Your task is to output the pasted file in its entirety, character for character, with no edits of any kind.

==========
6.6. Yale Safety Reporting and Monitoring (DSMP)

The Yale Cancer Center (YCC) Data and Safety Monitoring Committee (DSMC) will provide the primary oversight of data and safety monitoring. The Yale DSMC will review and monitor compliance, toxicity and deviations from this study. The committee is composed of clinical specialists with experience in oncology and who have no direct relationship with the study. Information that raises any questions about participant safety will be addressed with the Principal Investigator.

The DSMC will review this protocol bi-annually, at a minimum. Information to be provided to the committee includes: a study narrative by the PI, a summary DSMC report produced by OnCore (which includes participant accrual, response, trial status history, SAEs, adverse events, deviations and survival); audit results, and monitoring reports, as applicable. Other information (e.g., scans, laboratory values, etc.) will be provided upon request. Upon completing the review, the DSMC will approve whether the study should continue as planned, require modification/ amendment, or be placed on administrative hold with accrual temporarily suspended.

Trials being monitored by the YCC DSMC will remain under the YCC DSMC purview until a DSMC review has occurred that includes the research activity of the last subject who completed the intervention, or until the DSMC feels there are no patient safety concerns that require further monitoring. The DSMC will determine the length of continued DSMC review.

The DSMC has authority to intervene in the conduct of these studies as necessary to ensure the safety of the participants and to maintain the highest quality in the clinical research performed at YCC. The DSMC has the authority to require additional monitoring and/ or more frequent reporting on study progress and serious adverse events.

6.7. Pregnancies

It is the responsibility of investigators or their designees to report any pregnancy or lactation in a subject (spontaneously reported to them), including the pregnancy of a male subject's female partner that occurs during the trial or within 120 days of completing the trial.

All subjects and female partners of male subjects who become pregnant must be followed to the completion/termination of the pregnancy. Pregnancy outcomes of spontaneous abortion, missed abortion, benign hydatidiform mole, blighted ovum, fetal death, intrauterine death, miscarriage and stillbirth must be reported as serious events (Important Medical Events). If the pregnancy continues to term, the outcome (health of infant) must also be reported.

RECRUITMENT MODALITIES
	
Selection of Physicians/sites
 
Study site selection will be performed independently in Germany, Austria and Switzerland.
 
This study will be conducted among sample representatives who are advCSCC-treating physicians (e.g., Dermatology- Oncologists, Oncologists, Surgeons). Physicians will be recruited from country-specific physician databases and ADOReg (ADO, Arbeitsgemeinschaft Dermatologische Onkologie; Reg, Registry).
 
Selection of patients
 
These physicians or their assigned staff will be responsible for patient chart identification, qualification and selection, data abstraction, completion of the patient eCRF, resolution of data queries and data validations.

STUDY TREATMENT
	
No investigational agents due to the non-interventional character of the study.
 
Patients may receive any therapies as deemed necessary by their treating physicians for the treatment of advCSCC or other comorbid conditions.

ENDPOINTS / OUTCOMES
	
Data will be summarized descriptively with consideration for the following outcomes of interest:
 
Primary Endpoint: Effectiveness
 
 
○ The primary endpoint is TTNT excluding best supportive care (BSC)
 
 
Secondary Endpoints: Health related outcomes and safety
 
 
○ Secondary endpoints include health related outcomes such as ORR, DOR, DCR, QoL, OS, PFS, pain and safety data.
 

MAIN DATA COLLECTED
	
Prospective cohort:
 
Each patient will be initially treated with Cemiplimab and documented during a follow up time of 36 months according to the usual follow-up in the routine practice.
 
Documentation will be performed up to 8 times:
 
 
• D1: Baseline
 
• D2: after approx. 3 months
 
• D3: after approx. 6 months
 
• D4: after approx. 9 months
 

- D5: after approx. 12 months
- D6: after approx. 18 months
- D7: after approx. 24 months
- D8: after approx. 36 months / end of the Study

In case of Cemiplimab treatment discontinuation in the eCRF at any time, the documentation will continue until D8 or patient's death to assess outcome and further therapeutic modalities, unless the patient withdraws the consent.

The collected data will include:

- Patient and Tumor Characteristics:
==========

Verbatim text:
6.6. Yale Safety Reporting and Monitoring (DSMP)

The Yale Cancer Center (YCC) Data and Safety Monitoring Committee (DSMC) will provide the primary oversight of data and safety monitoring. The Yale DSMC will review and monitor compliance, toxicity and deviations from this study. The committee is composed of clinical specialists with experience in oncology and who have no direct relationship with the study. Information that raises any questions about participant safety will be addressed with the Principal Investigator.

The DSMC will review this protocol bi-annually, at a minimum. Information to be provided to the committee includes: a study narrative by the PI, a summary DSMC report produced by OnCore (which includes participant accrual, response, trial status history, SAEs, adverse events, deviations and survival); audit results, and monitoring reports, as applicable. Other information (e.g., scans, laboratory values, etc.) will be provided upon request. Upon completing the review, the DSMC will approve whether the study should continue as planned, require modification/ amendment, or be placed on administrative hold with accrual temporarily suspended.

Trials being monitored by the YCC DSMC will remain under the YCC DSMC purview until a DSMC review has occurred that includes the research activity of the last subject who completed the intervention, or until the DSMC feels there are no patient safety concerns that require further monitoring. The DSMC will determine the length of continued DSMC review.

The DSMC has authority to intervene in the conduct of these studies as necessary to ensure the safety of the participants and to maintain the highest quality in the clinical research performed at YCC. The DSMC has the authority to require additional monitoring and/ or more frequent reporting on study progress and serious adverse events.

6.7. Pregnancies

It is the responsibility of investigators or their designees to report any pregnancy or lactation in a subject (spontaneously reported to them), including the pregnancy of a male subject's female partner that occurs during the trial or within 120 days of completing the trial.

All subjects and female partners of male subjects who become pregnant must be followed to the completion/termination of the pregnancy. Pregnancy outcomes of spontaneous abortion, missed abortion, benign hydatidiform mole, blighted ovum, fetal death, intrauterine death, miscarriage and stillbirth must be reported as serious events (Important Medical Events). If the pregnancy continues to term, the outcome (health of infant) must also be reported.

RECRUITMENT MODALITIES
	
Selection of Physicians/sites
 
Study site selection will be performed independently in Germany, Austria and Switzerland.
 
This study will be conducted among sample representatives who are advCSCC-treating physicians (e.g., Dermatology- Oncologists, Oncologists, Surgeons). Physicians will be recruited from country-specific physician databases and ADOReg (ADO, Arbeitsgemeinschaft Dermatologische Onkologie; Reg, Registry).
 
Selection of patients
 
These physicians or their assigned staff will be responsible for patient chart identification, qualification and selection, data abstraction, completion of the patient eCRF, resolution of data queries and data validations.

STUDY TREATMENT
	
No investigational agents due to the non-interventional character of the study.
 
Patients may receive any therapies as deemed necessary by their treating physicians for the treatment of advCSCC or other comorbid conditions.

ENDPOINTS / OUTCOMES
	
Data will be summarized descriptively with consideration for the following outcomes of interest:
 
Primary Endpoint: Effectiveness
 
 
○ The primary endpoint is TTNT excluding best supportive care (BSC)
 
 
Secondary Endpoints: Health related outcomes and safety
 
 
○ Secondary endpoints include health related outcomes such as ORR, DOR, DCR, QoL, OS, PFS, pain and safety data.
 

MAIN DATA COLLECTED
	
Prospective cohort:
 
Each patient will be initially treated with Cemiplimab and documented during a follow up time of 36 months according to the usual follow-up in the routine practice.
 
Documentation will be performed up to 8 times:
 
 
• D1: Baseline
 
• D2: after approx. 3 months
 
• D3: after approx. 6 months
 
• D4: after approx. 9 months
 

- D5: after approx. 12 months
- D6: after approx. 18 months
- D7: after approx. 24 months
- D8: after approx. 36 months / end of the Study

In case of Cemiplimab treatment discontinuation in the eCRF at any time, the documentation will continue until D8 or patient's death to assess outcome and further therapeutic modalities, unless the patient withdraws the consent.

The collected data will include:

- Patient and Tumor Characteristics: